Fetal Antiseizure Medication Effects on Neuropsychological Outcomes at Age 3 Years in the MONEAD Study
Kimford Meador1, Morris Cohen2, David Loring3, Carrie Brown4, Chelsea Robalino4, Page Pennell5
1Neurology, Stanford University, 2Pediatric Neuropsychology International, 3Emory University, 4Emmes, 5Brigham and Women's Hospital
Objective:
To examine the neurodevelopmental effects of fetal antiseizure medication (ASM) exposures on age 3 year-old neuropsychological outcomes.
Background:
Adverse neurodevelopmental effects of ASM exposures remain uncertain for many ASMs. Teratogens act in an exposure-dependent manner, but clearance changes occur during pregnancy for many ASMs so that dose-dependent effects may not accurately reflect actual fetal ASM exposure.
Design/Methods:
The Maternal Outcomes and Neurodevelopmental Effects of Antiepileptic Drugs (MONEAD) study is a prospective, observational, multi-center investigation of pregnancy outcomes. Women with epilepsy (WWE) and healthy women (HW) were enrolled during pregnancy. The primary outcome for children at age 3 was a Verbal Index score calculated by averaging the Differential Ability Scales-II (DAS-II) Naming Vocabulary and Verbal Comprehension subtests, Preschool Language Scale-5 Expressive Communication and Auditory Comprehension subscales, and Peabody Picture Vocabulary Test-4. Children of WWE vs. HW were compared using ANCOVA. Association with maximum ASM blood levels (ABLs) in the 3rd trimester was assessed with multiple linear regression. Models were adjusted for maternal IQ, education, and ASM group (ABL model only).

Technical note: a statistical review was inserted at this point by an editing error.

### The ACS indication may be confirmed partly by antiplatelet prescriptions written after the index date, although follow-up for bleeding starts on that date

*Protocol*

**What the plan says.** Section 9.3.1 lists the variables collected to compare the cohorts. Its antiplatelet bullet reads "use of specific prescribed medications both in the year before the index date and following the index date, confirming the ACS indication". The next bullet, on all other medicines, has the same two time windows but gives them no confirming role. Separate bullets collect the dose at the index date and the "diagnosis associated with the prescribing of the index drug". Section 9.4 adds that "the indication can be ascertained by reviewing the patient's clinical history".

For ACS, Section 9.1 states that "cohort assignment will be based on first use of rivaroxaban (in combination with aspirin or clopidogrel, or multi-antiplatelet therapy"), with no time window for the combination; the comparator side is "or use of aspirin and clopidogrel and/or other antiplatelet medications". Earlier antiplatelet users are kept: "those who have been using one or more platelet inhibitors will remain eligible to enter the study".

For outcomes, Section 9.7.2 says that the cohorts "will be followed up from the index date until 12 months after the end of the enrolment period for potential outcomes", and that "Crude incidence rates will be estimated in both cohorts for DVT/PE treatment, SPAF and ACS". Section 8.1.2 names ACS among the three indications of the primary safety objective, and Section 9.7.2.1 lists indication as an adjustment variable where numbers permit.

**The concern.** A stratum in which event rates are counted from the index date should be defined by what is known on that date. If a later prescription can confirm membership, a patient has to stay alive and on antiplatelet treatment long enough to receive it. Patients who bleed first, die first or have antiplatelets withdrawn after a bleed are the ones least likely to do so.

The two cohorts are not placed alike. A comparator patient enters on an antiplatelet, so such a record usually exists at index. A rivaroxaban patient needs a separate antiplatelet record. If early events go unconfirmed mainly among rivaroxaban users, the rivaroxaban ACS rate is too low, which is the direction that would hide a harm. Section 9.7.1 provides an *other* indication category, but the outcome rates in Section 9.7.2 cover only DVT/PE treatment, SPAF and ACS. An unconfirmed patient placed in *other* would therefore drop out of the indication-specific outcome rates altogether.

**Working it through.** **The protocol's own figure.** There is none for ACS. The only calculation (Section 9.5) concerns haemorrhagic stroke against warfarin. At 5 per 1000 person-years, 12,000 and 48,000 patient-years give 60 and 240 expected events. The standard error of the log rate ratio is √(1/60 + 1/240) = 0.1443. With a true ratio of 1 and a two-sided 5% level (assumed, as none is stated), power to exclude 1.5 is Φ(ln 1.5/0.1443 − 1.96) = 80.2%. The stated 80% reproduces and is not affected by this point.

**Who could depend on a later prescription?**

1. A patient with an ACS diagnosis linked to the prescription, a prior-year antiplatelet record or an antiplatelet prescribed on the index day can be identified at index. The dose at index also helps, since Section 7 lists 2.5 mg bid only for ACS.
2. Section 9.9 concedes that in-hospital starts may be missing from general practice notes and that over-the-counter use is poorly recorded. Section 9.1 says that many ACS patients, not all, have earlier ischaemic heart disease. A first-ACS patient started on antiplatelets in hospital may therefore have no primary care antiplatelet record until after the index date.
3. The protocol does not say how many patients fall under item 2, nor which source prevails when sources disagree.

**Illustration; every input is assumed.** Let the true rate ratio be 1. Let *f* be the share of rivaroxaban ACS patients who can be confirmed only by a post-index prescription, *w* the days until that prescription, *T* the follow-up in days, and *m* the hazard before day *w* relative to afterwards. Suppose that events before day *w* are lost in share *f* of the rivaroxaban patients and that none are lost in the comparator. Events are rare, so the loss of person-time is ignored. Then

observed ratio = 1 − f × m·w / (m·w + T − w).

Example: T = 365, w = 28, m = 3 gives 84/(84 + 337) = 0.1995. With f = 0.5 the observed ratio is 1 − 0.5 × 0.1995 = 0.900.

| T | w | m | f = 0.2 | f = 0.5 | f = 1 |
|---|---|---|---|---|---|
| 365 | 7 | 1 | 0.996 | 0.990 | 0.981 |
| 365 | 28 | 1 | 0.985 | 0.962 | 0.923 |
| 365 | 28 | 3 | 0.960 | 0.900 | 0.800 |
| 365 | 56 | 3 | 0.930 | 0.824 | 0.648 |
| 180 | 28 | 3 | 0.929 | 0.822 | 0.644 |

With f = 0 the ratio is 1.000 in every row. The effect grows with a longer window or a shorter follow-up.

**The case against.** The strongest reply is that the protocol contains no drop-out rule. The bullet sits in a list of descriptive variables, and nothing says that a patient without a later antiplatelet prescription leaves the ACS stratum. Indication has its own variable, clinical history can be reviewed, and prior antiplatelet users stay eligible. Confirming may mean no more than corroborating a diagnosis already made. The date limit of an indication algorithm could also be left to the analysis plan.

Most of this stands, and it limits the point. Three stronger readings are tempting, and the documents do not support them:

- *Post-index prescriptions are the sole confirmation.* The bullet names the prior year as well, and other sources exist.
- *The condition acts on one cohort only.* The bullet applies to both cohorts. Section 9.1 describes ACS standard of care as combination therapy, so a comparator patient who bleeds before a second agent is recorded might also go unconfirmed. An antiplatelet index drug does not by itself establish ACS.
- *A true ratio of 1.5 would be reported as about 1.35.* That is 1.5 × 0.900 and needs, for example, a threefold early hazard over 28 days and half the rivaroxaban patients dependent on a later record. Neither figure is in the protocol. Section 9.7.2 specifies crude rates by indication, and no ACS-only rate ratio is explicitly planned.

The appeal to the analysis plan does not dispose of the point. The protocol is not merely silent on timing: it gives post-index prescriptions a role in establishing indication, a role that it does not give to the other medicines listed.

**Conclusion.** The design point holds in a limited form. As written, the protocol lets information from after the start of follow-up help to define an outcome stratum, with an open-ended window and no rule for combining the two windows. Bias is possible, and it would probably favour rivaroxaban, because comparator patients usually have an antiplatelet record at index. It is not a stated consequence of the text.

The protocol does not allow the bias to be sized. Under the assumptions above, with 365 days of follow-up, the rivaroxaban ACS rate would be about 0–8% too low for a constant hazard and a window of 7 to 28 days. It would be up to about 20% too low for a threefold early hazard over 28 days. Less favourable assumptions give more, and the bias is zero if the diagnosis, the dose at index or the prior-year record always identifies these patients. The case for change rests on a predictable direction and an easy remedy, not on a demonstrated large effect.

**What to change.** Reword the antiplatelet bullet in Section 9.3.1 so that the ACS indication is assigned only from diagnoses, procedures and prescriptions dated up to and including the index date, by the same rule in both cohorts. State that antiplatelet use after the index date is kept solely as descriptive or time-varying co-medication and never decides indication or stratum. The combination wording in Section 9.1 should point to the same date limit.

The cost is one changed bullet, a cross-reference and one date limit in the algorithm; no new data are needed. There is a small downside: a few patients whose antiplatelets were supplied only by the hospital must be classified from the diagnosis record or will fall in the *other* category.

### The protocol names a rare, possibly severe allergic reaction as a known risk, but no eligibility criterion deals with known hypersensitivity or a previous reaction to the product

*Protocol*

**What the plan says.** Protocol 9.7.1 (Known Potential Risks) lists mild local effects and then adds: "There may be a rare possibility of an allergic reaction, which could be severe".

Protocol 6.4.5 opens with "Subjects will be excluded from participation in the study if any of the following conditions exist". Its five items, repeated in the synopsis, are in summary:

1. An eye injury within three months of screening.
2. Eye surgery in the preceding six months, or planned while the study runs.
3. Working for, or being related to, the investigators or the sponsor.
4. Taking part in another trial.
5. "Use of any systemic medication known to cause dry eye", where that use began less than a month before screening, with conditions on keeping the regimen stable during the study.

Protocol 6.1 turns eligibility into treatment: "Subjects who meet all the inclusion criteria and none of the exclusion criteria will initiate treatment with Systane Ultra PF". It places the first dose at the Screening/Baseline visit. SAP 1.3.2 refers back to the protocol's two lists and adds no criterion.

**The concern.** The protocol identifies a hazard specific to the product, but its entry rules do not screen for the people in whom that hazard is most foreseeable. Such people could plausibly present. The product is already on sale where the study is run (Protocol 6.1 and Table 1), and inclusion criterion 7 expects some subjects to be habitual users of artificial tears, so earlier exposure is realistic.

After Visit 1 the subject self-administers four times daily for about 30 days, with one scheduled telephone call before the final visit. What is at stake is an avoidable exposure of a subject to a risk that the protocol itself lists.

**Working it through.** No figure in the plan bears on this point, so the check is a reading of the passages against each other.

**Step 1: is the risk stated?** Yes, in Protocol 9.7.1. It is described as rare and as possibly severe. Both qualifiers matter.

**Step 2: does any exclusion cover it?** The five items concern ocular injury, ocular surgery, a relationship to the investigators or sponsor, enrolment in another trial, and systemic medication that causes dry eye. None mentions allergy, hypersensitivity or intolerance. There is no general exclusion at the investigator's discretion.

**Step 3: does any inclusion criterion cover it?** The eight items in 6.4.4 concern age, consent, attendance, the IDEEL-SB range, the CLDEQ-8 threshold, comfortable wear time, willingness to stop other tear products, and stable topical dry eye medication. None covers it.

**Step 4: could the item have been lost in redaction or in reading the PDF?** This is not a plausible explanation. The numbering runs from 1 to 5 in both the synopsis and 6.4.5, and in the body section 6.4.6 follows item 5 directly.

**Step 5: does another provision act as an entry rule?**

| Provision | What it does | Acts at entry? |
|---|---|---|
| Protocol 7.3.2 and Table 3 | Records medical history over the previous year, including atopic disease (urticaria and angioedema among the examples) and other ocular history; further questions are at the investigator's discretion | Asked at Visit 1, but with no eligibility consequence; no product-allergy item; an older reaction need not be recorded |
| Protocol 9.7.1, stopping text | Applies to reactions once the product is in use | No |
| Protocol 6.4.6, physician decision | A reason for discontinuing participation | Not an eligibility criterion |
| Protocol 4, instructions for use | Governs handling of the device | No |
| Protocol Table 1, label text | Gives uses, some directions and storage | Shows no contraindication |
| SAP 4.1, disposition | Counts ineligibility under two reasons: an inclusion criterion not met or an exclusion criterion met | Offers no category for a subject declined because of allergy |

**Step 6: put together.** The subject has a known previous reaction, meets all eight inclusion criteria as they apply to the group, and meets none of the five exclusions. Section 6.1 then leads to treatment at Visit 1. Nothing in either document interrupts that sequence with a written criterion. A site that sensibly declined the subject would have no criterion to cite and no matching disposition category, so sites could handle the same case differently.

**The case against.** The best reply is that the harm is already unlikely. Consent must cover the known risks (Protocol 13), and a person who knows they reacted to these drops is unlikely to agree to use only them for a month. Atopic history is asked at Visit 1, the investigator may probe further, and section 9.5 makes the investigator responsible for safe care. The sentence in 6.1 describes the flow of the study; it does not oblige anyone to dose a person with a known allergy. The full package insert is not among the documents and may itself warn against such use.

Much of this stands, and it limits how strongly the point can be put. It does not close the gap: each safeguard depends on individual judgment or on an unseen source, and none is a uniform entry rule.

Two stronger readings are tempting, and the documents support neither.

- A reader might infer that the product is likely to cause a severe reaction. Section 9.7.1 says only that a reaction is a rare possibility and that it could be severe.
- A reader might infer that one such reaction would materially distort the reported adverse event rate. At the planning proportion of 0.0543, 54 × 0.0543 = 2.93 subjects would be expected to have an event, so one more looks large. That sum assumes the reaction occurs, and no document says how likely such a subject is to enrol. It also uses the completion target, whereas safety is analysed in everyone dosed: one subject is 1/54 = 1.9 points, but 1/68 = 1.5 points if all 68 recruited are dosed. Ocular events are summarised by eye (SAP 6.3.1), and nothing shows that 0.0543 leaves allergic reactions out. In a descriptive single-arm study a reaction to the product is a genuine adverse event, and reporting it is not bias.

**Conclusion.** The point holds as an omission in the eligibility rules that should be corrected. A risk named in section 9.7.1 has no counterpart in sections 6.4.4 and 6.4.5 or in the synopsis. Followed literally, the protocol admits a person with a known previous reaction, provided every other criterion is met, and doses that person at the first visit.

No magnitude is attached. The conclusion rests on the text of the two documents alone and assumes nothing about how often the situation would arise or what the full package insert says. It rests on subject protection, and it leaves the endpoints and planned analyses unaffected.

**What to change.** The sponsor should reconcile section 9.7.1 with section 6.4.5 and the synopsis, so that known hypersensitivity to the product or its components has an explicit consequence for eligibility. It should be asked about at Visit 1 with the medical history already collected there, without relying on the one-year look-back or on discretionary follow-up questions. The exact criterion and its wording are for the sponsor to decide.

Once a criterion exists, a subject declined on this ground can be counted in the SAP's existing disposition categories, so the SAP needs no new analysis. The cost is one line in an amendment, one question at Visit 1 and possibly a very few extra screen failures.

Results:

At enrollment, most pregnant WWE were on monotherapy (74%) which were primarily lamotrigine (LTG, 43%) or levetiracetam (LEV, 37%). Dual therapy LTG+LEV was the most prevalent polytherapy (44%). Age 3 Verbal Index scores did not differ for children of WWE (n=275, LS Mean (95% CI)= 103.4 (102.1, 104.6)) vs HW (n=77, 102.7 (100.2, 105.1)) in adjusted analyses. ASM exposure effects were not seen for maximum 3rd trimester ABLs (n=251, adjusted parameter estimate (95% CI)= -1.2 (-6.2, 3.8)). In secondary analyses of DAS-II Non-Verbal Index and General Conceptual Ability scores, children of WWE and HW did not differ, nor did the ASM exposure effects in children of WWE.

Conclusions:
In these preliminary analyses, neurodevelopmental outcomes did not differ between children of WWE vs. HW, and exposure-dependent ASM effects were not seen.